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Trump also slapped tariffs up to 25 per cent on imported washing machines, solar panels, steel and aluminum in 2018. Canada and Mexico were later exempted from the steel and aluminum tariffs in 2019, although the Canadian aluminum tariff was briefly reintroduced in 2020.

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U.S. government data shows those tariffs — none of which were legislated or approved by Congress — have cost American manufacturers more than US$230 billion as of March 2024 and have shrunk the U.S. economy by 0.3 per cent.

Trump has repeatedly claimed tariffs serve to punish unfair trade practices from other countries, despite agreement among economists that they raise prices for American consumers, and says he wants to expand them to 10 per cent on all imported goods from every country if he wins in November. He has also said he will seek a 100 per cent tariff on imported cars, and carve out a 60 per cent tariff for Chinese imports specifically.

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The most likely scenario — a continuation of Trump’s 2017 tax cuts beyond their 2025 expiration combined with across-the-board tariffs — would see Canada’s GDP stay three per cent lower long-term, and just over one-per cent lower in the U.S.

The Scotiabank report says the economic harm from the tariffs can be reduced on both sides of the Canada-U.S. border if Canada and Mexico negotiate an exemption with the U.S. under the Canada-United States-Mexico Agreement (CUSMA), which replaced the North American Free Trade Agreement (NAFTA) during the Trump administration.

Scotiabank predicts in that scenario, Canada’s GDP would only fall by 1.4 per cent in the short term — half the drop forecast without an exemption — and 0.3 per cent in the long term, while U.S. GDP would fall 1.7 per cent and 1.2 per cent, respectively.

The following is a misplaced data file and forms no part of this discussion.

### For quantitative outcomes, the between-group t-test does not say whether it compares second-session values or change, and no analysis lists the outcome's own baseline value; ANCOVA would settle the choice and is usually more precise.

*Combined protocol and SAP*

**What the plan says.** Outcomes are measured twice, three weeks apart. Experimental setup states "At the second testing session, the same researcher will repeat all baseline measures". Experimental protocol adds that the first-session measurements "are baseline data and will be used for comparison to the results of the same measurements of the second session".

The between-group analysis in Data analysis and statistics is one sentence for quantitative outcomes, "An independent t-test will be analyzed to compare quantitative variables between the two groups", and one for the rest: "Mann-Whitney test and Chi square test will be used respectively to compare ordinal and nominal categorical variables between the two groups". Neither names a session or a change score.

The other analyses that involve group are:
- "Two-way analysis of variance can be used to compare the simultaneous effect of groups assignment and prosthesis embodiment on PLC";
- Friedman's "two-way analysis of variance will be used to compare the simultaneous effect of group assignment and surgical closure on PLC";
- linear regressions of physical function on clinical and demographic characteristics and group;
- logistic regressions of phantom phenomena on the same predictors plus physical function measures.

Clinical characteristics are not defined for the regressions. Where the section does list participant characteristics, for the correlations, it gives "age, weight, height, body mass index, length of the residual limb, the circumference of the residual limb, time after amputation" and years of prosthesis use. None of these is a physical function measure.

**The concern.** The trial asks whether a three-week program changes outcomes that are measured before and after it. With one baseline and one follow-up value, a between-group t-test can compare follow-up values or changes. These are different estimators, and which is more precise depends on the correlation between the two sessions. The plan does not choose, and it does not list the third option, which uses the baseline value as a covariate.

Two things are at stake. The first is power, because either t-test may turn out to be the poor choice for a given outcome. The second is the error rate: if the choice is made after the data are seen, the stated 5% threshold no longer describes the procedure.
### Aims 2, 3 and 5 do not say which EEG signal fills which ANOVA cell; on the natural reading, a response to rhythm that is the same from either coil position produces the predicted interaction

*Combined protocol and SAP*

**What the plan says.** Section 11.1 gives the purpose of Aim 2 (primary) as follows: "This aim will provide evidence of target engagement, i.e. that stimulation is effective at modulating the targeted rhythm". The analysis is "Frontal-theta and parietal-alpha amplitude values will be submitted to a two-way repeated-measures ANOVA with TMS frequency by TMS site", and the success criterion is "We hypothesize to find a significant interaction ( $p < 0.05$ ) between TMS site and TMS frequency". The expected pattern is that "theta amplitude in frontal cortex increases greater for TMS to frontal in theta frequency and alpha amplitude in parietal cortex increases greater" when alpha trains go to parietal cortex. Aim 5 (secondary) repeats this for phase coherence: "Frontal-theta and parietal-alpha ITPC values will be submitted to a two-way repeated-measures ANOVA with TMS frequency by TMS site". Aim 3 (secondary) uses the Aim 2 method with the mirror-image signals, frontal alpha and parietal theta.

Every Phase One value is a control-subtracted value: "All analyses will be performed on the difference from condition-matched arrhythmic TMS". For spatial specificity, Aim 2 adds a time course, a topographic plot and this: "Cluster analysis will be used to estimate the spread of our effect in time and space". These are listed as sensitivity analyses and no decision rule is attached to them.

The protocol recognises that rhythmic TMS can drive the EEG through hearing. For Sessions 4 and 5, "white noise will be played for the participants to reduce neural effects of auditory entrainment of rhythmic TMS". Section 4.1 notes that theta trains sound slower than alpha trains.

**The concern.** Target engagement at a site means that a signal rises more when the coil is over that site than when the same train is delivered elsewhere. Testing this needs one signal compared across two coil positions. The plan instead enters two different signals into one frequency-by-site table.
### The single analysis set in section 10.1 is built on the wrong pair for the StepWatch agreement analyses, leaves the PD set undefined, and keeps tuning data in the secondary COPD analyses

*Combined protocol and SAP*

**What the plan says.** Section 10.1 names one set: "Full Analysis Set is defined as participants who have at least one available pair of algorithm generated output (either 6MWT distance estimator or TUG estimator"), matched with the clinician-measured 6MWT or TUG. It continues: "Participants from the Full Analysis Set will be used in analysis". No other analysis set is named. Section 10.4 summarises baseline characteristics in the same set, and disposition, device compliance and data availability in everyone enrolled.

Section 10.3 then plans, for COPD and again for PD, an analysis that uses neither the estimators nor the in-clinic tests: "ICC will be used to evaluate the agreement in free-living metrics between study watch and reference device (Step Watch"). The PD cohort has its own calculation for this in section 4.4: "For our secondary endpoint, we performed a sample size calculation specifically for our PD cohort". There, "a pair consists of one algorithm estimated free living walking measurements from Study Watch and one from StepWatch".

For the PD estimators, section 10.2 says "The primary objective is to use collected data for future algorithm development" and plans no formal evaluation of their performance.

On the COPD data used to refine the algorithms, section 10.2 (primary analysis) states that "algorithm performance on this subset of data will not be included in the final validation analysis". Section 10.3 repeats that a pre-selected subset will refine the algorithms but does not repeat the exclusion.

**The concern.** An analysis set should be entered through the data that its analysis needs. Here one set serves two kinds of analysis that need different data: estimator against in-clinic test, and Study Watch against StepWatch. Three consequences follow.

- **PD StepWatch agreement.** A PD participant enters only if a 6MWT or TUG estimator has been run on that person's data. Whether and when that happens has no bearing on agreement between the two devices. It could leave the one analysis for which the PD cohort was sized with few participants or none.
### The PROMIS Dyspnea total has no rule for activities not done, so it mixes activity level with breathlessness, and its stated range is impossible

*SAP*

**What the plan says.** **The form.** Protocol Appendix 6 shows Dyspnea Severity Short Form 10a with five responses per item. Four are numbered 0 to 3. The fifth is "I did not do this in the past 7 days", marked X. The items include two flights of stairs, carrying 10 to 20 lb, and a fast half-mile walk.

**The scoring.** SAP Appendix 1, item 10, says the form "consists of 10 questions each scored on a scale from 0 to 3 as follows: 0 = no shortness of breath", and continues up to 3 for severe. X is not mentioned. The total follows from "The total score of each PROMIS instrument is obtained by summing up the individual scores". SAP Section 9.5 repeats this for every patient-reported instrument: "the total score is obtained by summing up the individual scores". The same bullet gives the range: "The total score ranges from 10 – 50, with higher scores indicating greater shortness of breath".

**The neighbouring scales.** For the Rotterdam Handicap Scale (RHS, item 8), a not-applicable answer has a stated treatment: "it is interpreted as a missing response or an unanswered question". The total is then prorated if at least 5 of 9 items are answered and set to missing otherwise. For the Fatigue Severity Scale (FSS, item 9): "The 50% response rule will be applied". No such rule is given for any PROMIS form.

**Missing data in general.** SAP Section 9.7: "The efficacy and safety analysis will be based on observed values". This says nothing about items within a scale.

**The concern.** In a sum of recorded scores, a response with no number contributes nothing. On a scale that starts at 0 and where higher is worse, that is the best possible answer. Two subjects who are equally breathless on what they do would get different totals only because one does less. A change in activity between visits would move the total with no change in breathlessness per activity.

Perrault says he’s “hopeful” such a carve-out could be negotiated, even though Trump would likely insist on further concessions that benefit U.S. trade. That “bigger stick” approach could be somewhat limited compared to the contentious CUSMA negotiations, however.

“Trump owns CUSMA, so he wouldn’t be in as much of a position to throw it away,” he said. “So maybe we get a little bit of a break.”

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The report also examines the impact of Trump’s repeated vow to mass deport roughly 10 million undocumented immigrants living illegally in the U.S., which Perrault admits would be “politically and logistically infeasible.” It would also be economically harmful, the analysis found, permanently reducing both U.S. employment and GDP by three per cent, though the impact on Canada would be negligible.

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The analysis says Canada and the U.S. could see additional economic impacts due to a number of scenarios it didn’t explore, including China retaliating to tariffs by unloading its U.S. Treasury holdings; further debt ceiling and budgetary crises in the U.S.; Trump’s appeasement of aggressive foreign adversaries like Russia and China; and domestic civil disorder regardless of who wins the U.S. elections.

Perrault said the findings also underscore the key difference between Trump and Biden as Canadian trade partners.

“Biden seems to view negotiations from a collaborative approach: how can everyone come away with a win?” he said. “Trump doesn’t see it that way. He’s very much in the mindset of, ‘How will this benefit me?'”